Chinese leaders have been very cautious with regard to the meeting with Taiwanese leaders, often voicing concerns that such a move could grant legal legitimacy to the Taiwanese government. Nevertheless, in Ma Ying-jeou’s eight years in office, China and Taiwan have also reached a series of trade agreements while also increasing the scope and scale of cross-strait trade and tourism.

Taiwan’s position strongly related to upcoming election

While the meeting has been seen as a milestone in Chinese-Taiwanese relations, neither agreements nor joint statements were signed as Ma’s term will probably come to an end early next year. It seems that the Taiwanese public endorses good relations with China as nobody wants to have a war, but they are not voicing support for any type of political integration. The Taiwanese are very proud of their democracy and want to keep it. Over the past year, Taiwan’s Democratic Progressive Party (DPP) Presidential Candidate Tsai Ing-wen has held on to a strong lead in the polls. If she wins the election in January next year, she is expected to take a much tougher stance against China.

Ma has previously maintained a clear stance that economic relations with China should be developed but not at the expense of sovereignty, while also rejecting Xi’s idea of reunification as “unacceptable”. Today, less than 10% of people in Taiwan support the idea of immediate or eventual reunification. Moreover, the results of a June survey by National Chengchi University show that the perceived differences may run deeper within Taiwanese society at large. Here, 60% of respondents self-identified as Taiwanese, while only 3.5% self-identified as Chinese, and a clear majority of those asked support the idea of Taiwan’s political independence.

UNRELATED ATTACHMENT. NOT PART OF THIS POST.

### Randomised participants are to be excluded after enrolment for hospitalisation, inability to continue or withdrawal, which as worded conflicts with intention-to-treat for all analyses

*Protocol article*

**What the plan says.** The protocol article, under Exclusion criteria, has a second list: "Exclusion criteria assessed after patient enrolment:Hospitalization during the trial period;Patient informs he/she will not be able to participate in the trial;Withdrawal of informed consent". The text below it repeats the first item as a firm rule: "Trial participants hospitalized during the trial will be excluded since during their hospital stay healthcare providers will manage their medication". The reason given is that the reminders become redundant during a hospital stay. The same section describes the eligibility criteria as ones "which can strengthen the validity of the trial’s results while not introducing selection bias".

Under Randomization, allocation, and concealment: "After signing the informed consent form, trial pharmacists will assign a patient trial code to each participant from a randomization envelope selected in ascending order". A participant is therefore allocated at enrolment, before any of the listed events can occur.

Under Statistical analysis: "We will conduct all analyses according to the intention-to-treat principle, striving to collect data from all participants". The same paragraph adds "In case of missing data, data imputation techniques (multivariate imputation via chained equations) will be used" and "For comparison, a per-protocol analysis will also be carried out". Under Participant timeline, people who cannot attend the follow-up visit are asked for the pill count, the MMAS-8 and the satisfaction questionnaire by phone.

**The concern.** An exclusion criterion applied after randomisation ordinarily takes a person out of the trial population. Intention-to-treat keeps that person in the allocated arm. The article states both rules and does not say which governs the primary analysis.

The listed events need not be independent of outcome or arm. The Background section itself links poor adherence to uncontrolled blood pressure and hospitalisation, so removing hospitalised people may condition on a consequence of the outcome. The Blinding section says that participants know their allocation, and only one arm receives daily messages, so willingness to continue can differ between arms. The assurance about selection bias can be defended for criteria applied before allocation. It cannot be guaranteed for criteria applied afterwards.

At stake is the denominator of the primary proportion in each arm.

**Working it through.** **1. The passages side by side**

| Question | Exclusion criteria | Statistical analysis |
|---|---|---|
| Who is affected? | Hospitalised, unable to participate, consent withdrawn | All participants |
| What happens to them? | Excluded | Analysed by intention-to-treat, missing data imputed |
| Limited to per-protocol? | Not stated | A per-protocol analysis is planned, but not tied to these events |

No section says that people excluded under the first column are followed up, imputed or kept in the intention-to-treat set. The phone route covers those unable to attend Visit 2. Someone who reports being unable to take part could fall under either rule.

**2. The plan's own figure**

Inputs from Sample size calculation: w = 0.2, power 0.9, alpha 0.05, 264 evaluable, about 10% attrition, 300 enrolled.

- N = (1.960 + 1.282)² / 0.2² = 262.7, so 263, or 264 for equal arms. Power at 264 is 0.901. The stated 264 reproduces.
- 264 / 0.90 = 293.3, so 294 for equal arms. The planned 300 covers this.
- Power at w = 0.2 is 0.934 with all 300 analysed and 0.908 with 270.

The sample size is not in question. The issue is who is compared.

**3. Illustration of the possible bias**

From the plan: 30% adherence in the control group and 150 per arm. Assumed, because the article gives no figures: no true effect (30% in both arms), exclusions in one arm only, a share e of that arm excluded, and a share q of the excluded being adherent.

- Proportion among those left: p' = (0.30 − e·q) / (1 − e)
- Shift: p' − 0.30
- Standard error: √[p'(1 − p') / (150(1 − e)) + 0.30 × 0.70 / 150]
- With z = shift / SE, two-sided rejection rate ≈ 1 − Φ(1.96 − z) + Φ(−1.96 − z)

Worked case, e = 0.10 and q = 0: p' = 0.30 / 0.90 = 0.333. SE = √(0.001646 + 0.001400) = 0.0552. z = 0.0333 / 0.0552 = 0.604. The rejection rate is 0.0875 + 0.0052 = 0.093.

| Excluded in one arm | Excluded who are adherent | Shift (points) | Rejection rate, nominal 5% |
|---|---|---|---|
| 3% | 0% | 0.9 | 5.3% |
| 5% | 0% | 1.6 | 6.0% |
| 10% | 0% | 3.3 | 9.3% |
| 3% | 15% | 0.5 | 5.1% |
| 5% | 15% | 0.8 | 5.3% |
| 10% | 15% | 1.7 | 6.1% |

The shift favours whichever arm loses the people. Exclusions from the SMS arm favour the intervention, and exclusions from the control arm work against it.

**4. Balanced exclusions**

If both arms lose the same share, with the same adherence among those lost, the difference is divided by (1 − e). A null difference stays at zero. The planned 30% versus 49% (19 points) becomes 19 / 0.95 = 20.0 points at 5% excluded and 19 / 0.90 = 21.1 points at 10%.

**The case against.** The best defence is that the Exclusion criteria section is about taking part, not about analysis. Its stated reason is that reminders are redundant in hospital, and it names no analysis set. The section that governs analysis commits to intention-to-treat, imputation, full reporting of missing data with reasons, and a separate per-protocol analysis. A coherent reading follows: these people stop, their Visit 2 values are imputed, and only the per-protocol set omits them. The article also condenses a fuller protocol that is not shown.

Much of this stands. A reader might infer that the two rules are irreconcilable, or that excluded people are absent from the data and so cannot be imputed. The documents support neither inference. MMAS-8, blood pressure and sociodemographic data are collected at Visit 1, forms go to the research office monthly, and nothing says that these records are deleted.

International media’s assessment

According to BBC, the meeting, as an attempt to influence Taiwan, is a calculated gamble for Xi. BBC World Service’s Asia Editor Michael Bristow claimed that the meeting may be an effort by Ma to boost the popularity of his party’s candidate before the presidential election in Taiwan in January. Here, China also has something to gain. Xi’s decision to engage in the talks reminds Taiwanese voters that China is far friendlier to a government of Ma’s KMT than one formed by the opposition, which leans towards Taiwan’s independence.

VOA also speculates that the meeting revolves around the upcoming election in Taiwan, while also criticizing the fact that it was held behind the closed doors. Moreover, VOA also points out that China’s state media did not air Ma’s speech after the meeting.

“If peaceful unification is going to happen, it is going to have to come through a democratic process whereby millions of Taiwanese choose to join China”, said Washington DC-based Researcher Kristian McGuire to CNN. When looking at the bigger picture, it can be seen that Hong Kong is regarded as a testing ground for the “one country, two systems” formula that China’s leaders originally hoped would entice Taiwan back into the fold. Considering this, Ma’s government has watched pro-democracy protests in Hong Kong closely to see whether Beijing will honor its initial promises on universal suffrage.

The Guardian reported that Tsai Ing-wen, Taiwan’s opposition DPP candidate, is widely expected to defeat Beijing’s preferred candidate, KMT Chairman Eric Chu. Nick Bisley, the executive director of La Trobe Asia, said there were concerns in Taiwan that Beijing was using the meeting to try to swing the island’s upcoming election back towards Ma’s KMT, thus marking a clear sign of Beijing’s concerns about upcoming election in Taiwan.

“Nearly all Taiwanese supported improved dialogue with China, fewer and fewer now backed the idea of reunification, which is Beijing’s ultimate goal”, said Nathan Batto, a political scientist from Taipei’s Academia Sinica. Some see the talks as part of a Chinese charm offensive in Asia, designed to reduce tensions in the region amidst an intensifying spat over Beijing’s island building campaign in the South China Sea.

JTW